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From "Lawrence Rosen" <lro...@rosenlaw.com>
Subject Decision in SAS Institute v World Programming
Date Wed, 02 May 2012 22:59:06 GMT
For those of you who haven't seen the latest copyright decision in Europe,
here is the court's summary of its ruling in SAS Institute Inc. v. World
Programming Ltd. This ruling, with the possible exception of item 3 that was
remanded to the national court, is a victory for World Programming and for
software developers in Europe:

1.      Article 1(2) of Council Directive 91/250/EEC of 14 May 1991 on the
legal protection of computer programs must be interpreted as meaning that
neither the functionality of a computer program nor the programming language
and the format of data files used in a computer program in order to exploit
certain of its functions constitute a form of expression of that program
and, as such, are not protected by copyright in computer programs for the
purposes of that directive.

2.      Article 5(3) of Directive 91/250 must be interpreted as meaning that
a person who has obtained a copy of a computer program under a licence is
entitled, without the authorisation of the owner of the copyright, to
observe, study or test the functioning of that program so as to determine
the ideas and principles which underlie any element of the program, in the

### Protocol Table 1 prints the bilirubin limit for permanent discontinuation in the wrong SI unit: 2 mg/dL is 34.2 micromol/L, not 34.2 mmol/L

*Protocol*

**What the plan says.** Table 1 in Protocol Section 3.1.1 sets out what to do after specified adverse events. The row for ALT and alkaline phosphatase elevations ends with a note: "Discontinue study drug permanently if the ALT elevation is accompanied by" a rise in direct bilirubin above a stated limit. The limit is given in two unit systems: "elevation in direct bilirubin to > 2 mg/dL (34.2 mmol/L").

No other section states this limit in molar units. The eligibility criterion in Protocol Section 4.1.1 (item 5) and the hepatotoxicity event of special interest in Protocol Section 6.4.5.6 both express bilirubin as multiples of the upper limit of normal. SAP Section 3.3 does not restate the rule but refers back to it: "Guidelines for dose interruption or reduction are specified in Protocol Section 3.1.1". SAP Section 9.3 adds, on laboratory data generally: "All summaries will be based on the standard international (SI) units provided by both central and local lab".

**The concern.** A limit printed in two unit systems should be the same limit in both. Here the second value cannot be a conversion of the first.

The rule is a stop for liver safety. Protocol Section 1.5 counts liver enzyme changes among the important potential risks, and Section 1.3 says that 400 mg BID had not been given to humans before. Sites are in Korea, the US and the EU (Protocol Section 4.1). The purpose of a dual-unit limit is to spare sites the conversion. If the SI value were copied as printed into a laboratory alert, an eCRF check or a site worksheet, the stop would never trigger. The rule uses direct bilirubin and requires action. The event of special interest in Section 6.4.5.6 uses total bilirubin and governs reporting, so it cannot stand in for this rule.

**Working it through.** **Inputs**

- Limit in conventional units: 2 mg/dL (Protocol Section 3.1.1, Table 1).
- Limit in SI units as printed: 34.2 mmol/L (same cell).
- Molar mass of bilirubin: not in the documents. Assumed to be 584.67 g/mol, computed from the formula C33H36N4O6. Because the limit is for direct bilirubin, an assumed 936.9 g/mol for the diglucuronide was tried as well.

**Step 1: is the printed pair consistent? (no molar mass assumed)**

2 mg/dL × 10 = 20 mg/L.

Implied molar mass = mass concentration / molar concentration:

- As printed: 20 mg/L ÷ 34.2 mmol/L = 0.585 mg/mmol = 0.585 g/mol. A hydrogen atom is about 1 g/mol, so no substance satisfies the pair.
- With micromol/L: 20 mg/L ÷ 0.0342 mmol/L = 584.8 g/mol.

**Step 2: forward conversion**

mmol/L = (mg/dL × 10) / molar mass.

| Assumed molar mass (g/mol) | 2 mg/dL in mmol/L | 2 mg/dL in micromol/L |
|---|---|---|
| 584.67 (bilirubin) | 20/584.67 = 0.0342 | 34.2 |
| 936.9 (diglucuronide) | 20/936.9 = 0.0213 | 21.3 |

case where that person carries out acts covered by that licence and acts of
loading and running necessary for the use of the computer program, and on
condition that that person does not infringe the exclusive rights of the
owner of the copyright in that program.

3.      Article 2(a) of Directive 2001/29/EC of the European Parliament and
of the Council of 22 May 2001 on the harmonisation of certain aspects of
copyright and related rights in the information society must be interpreted
as meaning that the reproduction, in a computer program or a user manual for
that program, of certain elements described in the user manual for another
computer program protected by copyright is capable of constituting an
infringement of the copyright in the latter manual if - this being a matter
for the national court to ascertain - that reproduction constitutes the
expression of the intellectual creation of the author of the user manual for
the computer program protected by copyright.

The entire decision can be found here:




Lawrence Rosen

Rosenlaw & Einschlag, a technology law firm (www.rosenlaw.com)

3001 King Ranch Rd., Ukiah, CA 95482

Office: 707-485-1242


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